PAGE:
Among the examples in the book, a module developed by Julie Beier, formerly of Earlham College, uses graph theory to explore the problem of human trafficking. A module on sea level change by Dawn Archey of the University of Detroit at Mercy, intended for a precalculus or college algebra course, asks students to model effects of climate change on a small island nation using mathematical concepts like similar triangles and function composition. A module intended for a second-semester calculus class by Bárbara González-Arévalo, of Northern Illinois University, and Wilfredo Urbina-Romero, of Roosevelt University, uses calculus to model income inequality, involving such mathematical concepts as the Lorentz curve, curve fitting and numerical integration techniques.

“To allow students to engage authentically with real-world issues -- in my experience that can be very motivating,” said Lily Khadjavi, co-editor of the book and chair and professor of mathematics at Loyola Marymount University in California.

“If students don’t realize that the tools of mathematics can be brought to bear on those areas, it’s a missed opportunity,” she said. “This will be a chance for students to be inspired by working on important and compelling social issues.”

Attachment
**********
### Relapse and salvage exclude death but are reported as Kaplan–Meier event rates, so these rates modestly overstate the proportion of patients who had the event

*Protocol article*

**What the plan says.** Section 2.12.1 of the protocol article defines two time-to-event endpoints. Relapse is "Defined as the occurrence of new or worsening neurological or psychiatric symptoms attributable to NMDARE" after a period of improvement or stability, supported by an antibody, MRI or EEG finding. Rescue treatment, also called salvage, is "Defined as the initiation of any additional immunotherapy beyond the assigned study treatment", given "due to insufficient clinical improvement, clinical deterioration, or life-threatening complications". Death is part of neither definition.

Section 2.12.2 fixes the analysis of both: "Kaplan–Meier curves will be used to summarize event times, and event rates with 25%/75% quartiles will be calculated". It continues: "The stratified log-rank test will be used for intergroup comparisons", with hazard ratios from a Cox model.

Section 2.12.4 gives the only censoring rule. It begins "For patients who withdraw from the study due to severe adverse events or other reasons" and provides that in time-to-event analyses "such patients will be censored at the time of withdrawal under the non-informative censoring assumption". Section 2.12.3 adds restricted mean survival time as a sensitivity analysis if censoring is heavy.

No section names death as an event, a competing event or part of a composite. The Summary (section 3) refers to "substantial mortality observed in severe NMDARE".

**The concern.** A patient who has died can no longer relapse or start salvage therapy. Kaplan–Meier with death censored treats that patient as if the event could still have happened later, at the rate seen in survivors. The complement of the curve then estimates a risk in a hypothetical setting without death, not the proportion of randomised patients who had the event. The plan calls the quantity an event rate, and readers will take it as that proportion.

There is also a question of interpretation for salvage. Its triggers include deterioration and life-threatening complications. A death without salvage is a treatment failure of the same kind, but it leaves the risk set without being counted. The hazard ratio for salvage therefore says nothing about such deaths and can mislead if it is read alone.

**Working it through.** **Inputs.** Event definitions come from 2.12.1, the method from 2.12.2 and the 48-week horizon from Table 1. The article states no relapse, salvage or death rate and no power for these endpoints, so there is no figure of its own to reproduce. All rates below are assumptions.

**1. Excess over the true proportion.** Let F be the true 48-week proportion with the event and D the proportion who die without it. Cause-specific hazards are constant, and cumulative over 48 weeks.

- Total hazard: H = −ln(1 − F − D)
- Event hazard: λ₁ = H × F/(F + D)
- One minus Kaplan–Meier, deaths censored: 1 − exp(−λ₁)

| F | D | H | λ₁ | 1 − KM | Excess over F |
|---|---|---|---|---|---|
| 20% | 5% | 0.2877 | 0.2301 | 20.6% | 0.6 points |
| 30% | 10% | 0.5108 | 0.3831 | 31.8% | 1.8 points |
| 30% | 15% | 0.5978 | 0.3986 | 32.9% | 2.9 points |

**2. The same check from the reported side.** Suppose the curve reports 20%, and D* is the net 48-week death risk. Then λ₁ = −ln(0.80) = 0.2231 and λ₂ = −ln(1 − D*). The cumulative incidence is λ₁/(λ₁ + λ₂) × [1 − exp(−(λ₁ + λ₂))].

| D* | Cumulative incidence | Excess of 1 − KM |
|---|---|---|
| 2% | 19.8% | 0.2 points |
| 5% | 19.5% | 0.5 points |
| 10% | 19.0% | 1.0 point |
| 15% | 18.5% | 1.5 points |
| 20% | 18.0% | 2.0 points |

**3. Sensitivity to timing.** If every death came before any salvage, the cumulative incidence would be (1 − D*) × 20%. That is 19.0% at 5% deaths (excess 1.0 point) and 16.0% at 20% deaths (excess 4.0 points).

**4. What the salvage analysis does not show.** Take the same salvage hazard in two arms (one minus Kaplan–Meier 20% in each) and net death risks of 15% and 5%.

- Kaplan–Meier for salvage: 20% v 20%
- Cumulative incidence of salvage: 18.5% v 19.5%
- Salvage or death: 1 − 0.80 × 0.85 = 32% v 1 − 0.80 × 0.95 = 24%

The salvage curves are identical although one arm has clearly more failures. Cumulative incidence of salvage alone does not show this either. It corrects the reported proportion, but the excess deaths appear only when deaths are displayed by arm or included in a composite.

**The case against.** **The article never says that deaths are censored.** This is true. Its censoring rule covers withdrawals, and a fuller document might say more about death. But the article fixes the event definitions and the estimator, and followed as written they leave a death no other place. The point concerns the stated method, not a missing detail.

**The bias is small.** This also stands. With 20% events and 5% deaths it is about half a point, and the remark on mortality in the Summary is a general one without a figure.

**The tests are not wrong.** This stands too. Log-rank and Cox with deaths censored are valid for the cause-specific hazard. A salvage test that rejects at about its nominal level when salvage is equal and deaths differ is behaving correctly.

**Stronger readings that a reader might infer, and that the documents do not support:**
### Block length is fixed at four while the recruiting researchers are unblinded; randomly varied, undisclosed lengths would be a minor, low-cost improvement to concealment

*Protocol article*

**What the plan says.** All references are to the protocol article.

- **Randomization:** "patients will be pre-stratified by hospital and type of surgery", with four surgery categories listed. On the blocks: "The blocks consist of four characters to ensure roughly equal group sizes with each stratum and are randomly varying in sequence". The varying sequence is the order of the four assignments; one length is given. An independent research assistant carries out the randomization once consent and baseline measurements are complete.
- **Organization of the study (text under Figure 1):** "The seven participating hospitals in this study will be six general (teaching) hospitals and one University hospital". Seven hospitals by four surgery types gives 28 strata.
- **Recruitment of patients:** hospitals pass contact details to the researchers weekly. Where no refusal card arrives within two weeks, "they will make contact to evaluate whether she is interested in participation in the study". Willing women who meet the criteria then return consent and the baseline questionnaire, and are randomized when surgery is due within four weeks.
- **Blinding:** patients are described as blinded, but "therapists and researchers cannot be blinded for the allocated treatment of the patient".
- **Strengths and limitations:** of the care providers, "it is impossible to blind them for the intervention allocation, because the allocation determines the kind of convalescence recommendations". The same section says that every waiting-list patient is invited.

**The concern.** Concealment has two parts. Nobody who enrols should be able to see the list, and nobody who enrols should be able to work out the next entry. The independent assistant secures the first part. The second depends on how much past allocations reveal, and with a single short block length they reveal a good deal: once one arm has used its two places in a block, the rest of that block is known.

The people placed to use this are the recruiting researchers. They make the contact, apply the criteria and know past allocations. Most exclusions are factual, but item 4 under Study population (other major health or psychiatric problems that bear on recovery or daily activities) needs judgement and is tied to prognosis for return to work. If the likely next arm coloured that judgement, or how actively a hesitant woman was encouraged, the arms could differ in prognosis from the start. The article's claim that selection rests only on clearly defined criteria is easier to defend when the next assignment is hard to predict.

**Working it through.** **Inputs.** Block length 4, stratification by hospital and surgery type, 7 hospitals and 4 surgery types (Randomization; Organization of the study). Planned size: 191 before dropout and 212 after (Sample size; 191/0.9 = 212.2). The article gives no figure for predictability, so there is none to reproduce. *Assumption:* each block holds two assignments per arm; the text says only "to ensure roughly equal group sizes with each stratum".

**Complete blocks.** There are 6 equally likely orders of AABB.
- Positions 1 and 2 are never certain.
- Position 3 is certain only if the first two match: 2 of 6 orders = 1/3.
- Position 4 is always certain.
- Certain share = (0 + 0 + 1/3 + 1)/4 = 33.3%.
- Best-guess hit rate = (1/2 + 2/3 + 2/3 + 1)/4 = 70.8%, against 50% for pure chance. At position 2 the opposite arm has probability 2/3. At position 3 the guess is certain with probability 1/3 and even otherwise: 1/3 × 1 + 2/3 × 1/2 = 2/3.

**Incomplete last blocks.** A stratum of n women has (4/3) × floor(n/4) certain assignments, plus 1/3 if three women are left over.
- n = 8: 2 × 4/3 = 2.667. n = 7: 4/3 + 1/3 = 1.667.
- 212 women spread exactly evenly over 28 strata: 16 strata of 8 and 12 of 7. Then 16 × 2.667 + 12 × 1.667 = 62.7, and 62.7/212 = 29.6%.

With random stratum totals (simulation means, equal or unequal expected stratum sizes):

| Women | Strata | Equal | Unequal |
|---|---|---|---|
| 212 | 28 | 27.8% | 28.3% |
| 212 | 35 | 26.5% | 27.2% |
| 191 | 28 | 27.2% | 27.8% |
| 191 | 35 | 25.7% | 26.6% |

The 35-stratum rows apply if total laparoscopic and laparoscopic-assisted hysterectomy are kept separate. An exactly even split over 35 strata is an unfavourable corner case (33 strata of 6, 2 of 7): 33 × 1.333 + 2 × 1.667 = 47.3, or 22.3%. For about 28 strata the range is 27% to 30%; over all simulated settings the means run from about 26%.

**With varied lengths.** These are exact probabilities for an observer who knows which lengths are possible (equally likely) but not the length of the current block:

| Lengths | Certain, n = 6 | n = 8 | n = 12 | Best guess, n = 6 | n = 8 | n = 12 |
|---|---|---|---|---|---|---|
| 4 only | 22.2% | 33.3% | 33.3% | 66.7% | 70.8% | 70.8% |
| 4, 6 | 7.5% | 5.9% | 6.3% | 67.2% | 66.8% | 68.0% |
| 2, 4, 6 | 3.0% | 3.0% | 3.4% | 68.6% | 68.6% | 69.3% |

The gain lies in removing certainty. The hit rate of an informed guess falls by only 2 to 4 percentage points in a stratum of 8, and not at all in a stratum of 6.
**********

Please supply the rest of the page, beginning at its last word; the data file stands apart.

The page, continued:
Gizem Karaali, co-editor of the book with Khadjavi and a professor of mathematics at Pomona College in California, said colleges lose a lot of STEM students in math classes because math is often presented as a hoop they need to jump through.

“They’re not necessarily inspired by the way we teach them sometimes, and sometimes they might see themselves not represented in the types of problems posed,” she said. “They might not see themselves ever using the mathematics that they’re using in the classroom in solving the problems they want to actually solve.”

Karaali acknowledged the term “social justice” may be loaded for some people, but she said professors who don’t want to take on hot-button political topics can still engage students on social justice- and environment-related issues. She and Khadjavi use a definition from the United Nations in their book that holds that social justice "can be broadly understood as the fair and compassionate distribution of the fruits of economic growth."

“If one is willing, one can find things that are not necessarily politically challenging in their contexts,” she said.

Of course, professors could also pick politically challenging topics, she said.

“It's a challenge that some people want to take on, but I think not everybody is willing and ready to do that, and there are interesting enough problems in all kinds of topics that could satisfy people mathematically and politically.”

While many math for social justice courses are aimed at introductory math levels and designed to bring humanities and social science students into the discipline, the Kettering class flips that script.

“The broad goal of the course is to improve quantitative literacy when applied to non-engineering and science areas,” said Gawarecki. “Our students are absolutely excellent in applying math to their own areas, which is engineering or science, but we want them to step out of this comfort zone and try other things.

“At the end, the broadest objectives I can spell out are for our students to become better-informed citizens capable of exploring complex problems of their own and thus becoming better citizens in a democratic society.”